*a=f(); where a already points to a suitable space. Or possibly:

    int b[10];
    b=f();

    Or it could be passed directly to another function that takes arrays of the
    same size:

    g(f());

    > Would &f() be OK? *&f()? f()[0]? &f()[0]?
    >
    > To get this to work cleanly, the language basically needs a new class of
    > types: "array which does not decay to a pointer". Given that, one can
    > decide just how such a type can be used, and you'll also have the
    > answer to all of the above.


    Actually, adding such a new type of array wouldn't be that much of a
    problem. But the special interaction between newarrays and pointers wouldn't
    exist in the same way as for ordinary arrays.

    So setting up dynamic arrays and indexing them as though they were fixed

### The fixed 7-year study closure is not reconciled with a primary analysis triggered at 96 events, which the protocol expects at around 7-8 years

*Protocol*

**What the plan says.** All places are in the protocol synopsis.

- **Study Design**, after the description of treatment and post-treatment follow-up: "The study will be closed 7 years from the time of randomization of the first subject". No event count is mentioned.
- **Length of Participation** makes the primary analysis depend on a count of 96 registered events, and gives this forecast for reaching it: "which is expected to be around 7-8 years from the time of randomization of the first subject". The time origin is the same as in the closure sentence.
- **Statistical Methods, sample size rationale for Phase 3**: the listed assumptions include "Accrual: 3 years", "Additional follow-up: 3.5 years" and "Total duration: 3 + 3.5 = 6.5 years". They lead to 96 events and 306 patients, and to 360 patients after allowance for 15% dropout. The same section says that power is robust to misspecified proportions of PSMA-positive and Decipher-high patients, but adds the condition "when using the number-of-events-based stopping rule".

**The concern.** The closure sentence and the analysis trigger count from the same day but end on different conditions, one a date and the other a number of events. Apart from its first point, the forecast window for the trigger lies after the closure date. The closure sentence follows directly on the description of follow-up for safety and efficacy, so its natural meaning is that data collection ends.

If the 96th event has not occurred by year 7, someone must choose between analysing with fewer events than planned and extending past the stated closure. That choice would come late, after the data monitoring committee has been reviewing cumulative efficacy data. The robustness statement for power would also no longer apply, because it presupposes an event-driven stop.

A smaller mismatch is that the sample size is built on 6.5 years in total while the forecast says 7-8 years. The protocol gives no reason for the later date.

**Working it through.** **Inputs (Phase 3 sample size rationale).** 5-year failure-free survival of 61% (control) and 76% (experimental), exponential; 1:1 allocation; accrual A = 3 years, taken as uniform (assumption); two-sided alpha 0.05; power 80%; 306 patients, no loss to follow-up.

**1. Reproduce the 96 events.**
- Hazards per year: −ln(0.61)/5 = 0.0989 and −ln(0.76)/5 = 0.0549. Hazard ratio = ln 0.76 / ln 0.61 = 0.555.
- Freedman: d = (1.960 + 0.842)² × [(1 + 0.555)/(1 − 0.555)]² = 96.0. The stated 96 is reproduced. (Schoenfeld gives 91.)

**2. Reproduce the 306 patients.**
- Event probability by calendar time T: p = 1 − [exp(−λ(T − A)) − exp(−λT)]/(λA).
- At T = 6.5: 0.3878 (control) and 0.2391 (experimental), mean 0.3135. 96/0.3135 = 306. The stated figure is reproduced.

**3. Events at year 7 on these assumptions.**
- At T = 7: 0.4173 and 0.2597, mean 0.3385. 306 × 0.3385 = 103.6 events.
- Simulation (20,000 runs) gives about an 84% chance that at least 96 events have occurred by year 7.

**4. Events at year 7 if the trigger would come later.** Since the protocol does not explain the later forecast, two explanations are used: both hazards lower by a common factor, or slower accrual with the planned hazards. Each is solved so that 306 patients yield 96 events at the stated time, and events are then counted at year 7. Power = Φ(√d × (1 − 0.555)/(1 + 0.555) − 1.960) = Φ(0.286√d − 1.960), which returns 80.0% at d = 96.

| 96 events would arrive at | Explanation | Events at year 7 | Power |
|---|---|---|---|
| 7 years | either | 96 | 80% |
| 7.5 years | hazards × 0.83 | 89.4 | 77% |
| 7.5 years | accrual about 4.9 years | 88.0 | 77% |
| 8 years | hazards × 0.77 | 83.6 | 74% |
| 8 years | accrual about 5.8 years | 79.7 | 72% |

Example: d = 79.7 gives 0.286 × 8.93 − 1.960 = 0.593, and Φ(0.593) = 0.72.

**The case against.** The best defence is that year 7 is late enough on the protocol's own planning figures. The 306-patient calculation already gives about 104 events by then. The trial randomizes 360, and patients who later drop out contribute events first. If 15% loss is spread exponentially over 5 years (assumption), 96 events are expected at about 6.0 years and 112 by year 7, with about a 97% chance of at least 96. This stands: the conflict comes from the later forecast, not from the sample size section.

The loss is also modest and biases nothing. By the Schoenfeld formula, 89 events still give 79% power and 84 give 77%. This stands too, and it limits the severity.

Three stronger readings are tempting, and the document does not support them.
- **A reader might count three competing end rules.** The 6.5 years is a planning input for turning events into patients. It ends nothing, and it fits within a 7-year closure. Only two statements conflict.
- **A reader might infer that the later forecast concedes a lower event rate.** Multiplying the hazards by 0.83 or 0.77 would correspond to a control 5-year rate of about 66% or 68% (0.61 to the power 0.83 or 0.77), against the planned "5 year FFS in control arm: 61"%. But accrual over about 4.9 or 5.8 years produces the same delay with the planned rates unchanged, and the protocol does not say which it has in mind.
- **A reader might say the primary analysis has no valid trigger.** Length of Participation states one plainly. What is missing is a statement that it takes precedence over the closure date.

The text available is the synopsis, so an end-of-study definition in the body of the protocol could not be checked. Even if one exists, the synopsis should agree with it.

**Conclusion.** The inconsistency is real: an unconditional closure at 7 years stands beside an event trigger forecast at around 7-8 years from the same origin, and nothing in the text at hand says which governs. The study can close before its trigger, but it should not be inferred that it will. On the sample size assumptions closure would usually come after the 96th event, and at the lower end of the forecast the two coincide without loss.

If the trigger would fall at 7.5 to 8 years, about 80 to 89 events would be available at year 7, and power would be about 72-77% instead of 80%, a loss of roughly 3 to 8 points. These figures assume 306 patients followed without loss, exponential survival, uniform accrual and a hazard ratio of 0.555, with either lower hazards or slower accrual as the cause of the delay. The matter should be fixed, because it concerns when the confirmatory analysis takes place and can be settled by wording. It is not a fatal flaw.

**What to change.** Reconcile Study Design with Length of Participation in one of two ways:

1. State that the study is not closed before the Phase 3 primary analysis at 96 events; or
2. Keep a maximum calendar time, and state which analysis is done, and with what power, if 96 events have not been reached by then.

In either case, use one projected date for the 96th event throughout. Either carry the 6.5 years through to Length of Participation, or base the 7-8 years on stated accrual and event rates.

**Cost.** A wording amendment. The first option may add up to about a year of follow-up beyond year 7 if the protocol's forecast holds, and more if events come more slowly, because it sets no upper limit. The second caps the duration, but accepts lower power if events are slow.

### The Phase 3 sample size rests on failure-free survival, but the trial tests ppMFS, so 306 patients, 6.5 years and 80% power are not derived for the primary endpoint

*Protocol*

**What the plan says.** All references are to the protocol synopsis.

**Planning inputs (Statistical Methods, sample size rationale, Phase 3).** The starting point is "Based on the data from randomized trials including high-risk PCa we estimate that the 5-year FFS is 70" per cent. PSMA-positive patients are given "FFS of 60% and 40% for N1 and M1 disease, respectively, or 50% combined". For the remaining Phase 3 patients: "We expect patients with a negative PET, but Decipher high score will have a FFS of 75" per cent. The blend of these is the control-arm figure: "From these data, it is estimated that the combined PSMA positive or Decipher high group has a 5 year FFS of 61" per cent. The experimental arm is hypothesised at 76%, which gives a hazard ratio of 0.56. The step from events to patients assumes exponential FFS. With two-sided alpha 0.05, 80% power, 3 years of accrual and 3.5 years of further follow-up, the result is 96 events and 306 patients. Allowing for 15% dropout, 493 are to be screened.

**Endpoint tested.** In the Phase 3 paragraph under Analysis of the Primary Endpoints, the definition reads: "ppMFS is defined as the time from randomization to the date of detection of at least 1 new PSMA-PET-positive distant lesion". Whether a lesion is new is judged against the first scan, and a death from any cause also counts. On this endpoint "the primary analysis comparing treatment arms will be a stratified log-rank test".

arrays would not be possible.

    So I don't see such newarrays being popular with C aficionados. Especially
    as these arrays would have to be a fixed size so would have the same
    limitations as early Pascal.

    A new array type needs something extra, and that would need to be flexible
    bounds, or bounds that are passed around with the array. But then, this
    would be taking C to a slightly different level.

    --
    Bart
     
    Bartc, Apr 15, 2008
    #17
  18. John Bode Guest

    On Apr 14, 10:01 pm, Jack Klein <> wrote:
    > On Mon, 14 Apr 2008 23:55:21 +0200, jacob navia <>
    > wrote in comp.lang.c:
    >
    > > wrote:
    > > > Why are the following declarations invalid in C?

    >
    > > > int f()[];
    > > > int f()[10];

    >
    > > > It would be great if anyone could also explain the design decision
    > > > for such a language restricton.